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115th Congress   }                                   {   Rept. 115-150
                        HOUSE OF REPRESENTATIVES
 1st Session     }                                   {          Part 1

======================================================================



 
              SOCIAL SECURITY FRAUD PREVENTION ACT OF 2017

                                _______
                                

  May 23, 2017.--Committed to the Committee of the Whole House on the 
              State of the Union and ordered to be printed

                                _______
                                

 Mr. Chaffetz, from the Committee on Oversight and Government Reform, 
                        submitted the following

                              R E P O R T

                        [To accompany H.R. 624]

      [Including cost estimate of the Congressional Budget Office]

    The Committee on Oversight and Government Reform, to whom 
was referred the bill (H.R. 624) to restrict the inclusion of 
social security account numbers on documents sent by mail by 
the Federal Government, and for other purposes, having 
considered the same, report favorably thereon with an amendment 
and recommend that the bill as amended do pass.

                                CONTENTS

                                                                   Page
Committee Statement and Views....................................     2
Section-by-Section...............................................     3
Explanation of Amendments........................................     4
Committee Consideration..........................................     4
Roll Call Votes..................................................     4
Application of Law to the Legislative Branch.....................     4
Statement of Oversight Findings and Recommendations of the 
  Committee......................................................     4
Statement of General Performance Goals and Objectives............     4
Duplication of Federal Programs..................................     5
Disclosure of Directed Rule Makings..............................     5
Federal Advisory Committee Act...................................     5
Unfunded Mandate Statement.......................................     5
Earmark Identification...........................................     5
Committee Estimate...............................................     5
Budget Authority and Congressional Budget Office Cost Estimate...     5

    The amendment is as follows:
    Strike all after the enacting clause and insert the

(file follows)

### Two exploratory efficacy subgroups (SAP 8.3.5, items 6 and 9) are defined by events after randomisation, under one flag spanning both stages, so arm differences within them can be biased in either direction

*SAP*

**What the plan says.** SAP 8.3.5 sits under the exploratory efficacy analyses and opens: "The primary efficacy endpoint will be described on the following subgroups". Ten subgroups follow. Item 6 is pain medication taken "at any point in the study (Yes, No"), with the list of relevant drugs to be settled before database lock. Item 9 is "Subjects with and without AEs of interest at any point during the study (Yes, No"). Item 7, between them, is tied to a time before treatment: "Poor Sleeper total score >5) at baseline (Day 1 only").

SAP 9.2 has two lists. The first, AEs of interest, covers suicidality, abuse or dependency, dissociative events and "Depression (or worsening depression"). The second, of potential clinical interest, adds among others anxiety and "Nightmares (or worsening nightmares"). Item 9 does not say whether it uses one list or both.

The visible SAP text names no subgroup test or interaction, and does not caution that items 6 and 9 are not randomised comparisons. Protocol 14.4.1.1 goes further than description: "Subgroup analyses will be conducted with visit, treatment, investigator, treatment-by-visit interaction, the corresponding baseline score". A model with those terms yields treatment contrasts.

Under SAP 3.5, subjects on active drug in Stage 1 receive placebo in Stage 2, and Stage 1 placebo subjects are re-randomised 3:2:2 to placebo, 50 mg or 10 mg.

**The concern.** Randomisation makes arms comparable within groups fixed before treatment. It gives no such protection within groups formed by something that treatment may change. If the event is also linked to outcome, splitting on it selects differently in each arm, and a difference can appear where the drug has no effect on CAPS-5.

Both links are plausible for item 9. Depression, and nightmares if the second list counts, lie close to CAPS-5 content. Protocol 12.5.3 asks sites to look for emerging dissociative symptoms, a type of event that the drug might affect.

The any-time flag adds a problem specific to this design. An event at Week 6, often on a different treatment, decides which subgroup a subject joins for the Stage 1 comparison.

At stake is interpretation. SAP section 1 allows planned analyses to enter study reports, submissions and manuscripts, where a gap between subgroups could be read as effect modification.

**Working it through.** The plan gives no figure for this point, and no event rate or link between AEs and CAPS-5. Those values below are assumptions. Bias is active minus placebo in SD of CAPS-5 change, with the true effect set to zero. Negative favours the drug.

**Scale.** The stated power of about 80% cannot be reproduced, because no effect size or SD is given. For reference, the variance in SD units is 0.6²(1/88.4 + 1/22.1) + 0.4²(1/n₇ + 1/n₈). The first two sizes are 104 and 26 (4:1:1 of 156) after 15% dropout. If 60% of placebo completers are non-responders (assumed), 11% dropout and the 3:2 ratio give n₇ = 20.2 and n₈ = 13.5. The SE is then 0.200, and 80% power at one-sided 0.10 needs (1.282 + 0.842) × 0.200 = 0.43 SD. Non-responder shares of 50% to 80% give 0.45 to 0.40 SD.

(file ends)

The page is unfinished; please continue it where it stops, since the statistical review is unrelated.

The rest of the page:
following:

SECTION 1. SHORT TITLE.

  This Act may be cited as the ``Social Security Fraud Prevention Act 
of 2017''.

SEC. 2. RESTRICTIONS OF SSNS ON DOCUMENTS SENT BY MAIL.

  (a) In General.--No department or agency of the Federal Government 
may include the social security account number of any individual on any 
document sent by mail unless the head of such department or agency 
determines that the inclusion of such social security number on such 
document is necessary.
  (b) Regulations.--Not later than 5 years after the date of the 
enactment of this Act, the head of each department and agency of the 
Federal Government shall issue regulations specifying the circumstances 
under which inclusion of a social security account number on a document 
sent by mail is necessary. Such regulations shall include--
          (1) instructions for the partial redaction of social security 
        account numbers whenever feasible; and
          (2) a requirement that social security account numbers not be 
        visible on the outside of any package sent by mail.
  (c) Effective Date.--This Act shall apply with respect to documents 
sent by mail on or after the date that is 5 years after the date of the 
enactment of this Act.

                     Committee Statement and Views


                          PURPOSE AND SUMMARY

    H.R. 624, the Social Security Fraud Prevention Act of 2017, 
as amended, prohibits federal agencies from including an 
individual's Social Security number (SSN) on any document sent 
through the mail unless the head of the agency determines 
including an SSN is necessary and the agency takes precautions 
outlined in the bill to protect the SSN.

                  BACKGROUND AND NEED FOR LEGISLATION